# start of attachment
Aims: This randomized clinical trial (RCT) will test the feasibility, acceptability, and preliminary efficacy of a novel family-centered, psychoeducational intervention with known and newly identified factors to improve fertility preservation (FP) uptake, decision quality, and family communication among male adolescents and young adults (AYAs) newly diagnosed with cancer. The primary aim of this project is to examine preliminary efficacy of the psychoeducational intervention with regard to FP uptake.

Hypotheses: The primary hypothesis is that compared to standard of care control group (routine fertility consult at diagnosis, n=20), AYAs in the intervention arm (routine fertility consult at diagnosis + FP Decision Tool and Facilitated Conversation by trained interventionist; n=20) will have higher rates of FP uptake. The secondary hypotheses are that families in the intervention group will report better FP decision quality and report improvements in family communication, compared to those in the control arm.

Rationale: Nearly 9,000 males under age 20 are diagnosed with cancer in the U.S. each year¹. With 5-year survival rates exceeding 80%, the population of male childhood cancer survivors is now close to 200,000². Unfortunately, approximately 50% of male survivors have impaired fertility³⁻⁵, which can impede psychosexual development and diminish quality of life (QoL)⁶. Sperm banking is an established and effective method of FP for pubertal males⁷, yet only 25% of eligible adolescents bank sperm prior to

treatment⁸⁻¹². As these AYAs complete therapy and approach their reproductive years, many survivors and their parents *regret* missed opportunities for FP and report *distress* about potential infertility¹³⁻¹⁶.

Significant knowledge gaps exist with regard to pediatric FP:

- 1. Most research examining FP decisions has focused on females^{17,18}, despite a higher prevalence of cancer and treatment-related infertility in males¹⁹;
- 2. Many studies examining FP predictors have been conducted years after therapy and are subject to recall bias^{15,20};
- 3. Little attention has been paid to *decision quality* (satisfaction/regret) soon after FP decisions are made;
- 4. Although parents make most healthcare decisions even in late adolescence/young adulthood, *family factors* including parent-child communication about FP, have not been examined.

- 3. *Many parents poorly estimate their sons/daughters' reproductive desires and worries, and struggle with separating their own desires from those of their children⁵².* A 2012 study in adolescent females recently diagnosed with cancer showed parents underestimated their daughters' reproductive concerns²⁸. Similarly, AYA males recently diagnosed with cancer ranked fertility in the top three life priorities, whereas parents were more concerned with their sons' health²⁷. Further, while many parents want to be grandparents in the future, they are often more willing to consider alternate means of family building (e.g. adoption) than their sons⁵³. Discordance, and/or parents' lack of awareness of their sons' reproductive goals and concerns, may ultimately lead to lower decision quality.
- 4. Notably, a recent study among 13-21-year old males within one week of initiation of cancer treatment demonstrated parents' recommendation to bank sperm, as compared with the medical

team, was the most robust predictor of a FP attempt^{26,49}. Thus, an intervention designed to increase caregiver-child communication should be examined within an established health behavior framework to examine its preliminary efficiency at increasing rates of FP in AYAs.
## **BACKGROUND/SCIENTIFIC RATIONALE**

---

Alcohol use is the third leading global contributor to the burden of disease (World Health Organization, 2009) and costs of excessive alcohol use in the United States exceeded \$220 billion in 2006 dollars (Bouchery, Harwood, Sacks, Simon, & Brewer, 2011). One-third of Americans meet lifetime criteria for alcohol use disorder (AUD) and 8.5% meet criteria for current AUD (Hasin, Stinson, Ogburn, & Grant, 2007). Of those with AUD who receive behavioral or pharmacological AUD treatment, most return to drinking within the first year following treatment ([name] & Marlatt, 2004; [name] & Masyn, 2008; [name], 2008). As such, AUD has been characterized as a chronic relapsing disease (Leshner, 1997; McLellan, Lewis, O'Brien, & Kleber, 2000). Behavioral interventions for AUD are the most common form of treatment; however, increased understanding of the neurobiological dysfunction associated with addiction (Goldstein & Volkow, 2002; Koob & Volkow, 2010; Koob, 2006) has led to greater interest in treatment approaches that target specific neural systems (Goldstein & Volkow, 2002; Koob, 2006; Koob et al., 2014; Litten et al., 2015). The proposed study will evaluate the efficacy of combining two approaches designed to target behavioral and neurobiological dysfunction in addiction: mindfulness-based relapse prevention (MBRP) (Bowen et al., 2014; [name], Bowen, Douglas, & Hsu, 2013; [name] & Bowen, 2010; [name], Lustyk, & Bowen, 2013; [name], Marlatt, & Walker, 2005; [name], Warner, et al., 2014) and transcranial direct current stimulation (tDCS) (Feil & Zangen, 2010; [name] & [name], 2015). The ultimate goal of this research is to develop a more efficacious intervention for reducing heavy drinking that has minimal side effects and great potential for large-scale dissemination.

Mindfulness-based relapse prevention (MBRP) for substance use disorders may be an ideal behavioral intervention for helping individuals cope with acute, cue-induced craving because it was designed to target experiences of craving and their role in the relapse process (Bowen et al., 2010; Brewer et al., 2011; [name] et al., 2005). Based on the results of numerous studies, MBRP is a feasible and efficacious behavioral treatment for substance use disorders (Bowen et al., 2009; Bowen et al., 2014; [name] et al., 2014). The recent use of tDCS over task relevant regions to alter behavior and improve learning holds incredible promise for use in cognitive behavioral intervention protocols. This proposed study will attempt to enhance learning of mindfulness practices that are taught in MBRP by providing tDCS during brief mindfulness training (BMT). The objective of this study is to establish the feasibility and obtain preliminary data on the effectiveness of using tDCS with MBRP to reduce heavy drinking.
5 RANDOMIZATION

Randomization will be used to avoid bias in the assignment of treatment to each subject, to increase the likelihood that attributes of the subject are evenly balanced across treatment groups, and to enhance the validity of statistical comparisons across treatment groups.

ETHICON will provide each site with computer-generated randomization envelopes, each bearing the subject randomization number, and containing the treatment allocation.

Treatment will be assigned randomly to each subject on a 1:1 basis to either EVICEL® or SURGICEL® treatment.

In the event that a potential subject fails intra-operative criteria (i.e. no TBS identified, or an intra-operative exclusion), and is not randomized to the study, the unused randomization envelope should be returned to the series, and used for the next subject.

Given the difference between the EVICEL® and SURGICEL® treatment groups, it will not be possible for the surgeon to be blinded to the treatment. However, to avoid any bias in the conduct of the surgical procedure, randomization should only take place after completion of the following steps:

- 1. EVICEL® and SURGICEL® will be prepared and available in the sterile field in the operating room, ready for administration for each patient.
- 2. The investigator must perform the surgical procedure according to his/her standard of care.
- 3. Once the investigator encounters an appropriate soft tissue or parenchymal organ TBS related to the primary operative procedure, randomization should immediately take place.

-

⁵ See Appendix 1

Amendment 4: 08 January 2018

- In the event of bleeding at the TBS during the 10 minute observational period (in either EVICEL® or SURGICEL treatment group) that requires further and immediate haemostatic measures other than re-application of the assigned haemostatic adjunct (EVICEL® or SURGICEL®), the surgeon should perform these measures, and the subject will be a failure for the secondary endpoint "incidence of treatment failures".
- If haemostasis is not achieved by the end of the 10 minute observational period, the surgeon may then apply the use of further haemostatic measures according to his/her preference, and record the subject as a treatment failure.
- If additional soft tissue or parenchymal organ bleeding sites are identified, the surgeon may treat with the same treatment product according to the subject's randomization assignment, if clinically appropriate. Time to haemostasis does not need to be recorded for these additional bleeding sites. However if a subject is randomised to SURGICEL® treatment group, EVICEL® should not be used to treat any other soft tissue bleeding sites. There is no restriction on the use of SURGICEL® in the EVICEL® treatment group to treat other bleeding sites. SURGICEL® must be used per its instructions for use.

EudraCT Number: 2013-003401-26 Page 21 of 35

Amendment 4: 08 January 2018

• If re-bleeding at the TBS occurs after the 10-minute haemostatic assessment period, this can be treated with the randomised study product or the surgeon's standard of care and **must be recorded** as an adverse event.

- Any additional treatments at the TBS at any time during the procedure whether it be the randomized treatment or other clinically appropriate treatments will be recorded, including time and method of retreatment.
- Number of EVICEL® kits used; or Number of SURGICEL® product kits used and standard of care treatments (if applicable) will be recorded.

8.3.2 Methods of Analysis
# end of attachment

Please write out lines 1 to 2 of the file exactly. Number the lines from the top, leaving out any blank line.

Aims: This randomized clinical trial (RCT) will test the feasibility, acceptability, and preliminary efficacy of a novel family-centered, psychoeducational intervention with known and newly identified factors to improve fertility preservation (FP) uptake, decision quality, and family communication among male adolescents and young adults (AYAs) newly diagnosed with cancer. The primary aim of this project is to examine preliminary efficacy of the psychoeducational intervention with regard to FP uptake.

Hypotheses: The primary hypothesis is that compared to standard of care control group (routine fertility consult at diagnosis, n=20), AYAs in the intervention arm (routine fertility consult at diagnosis + FP Decision Tool and Facilitated Conversation by trained interventionist; n=20) will have higher rates of FP uptake. The secondary hypotheses are that families in the intervention group will report better FP decision quality and report improvements in family communication, compared to those in the control arm.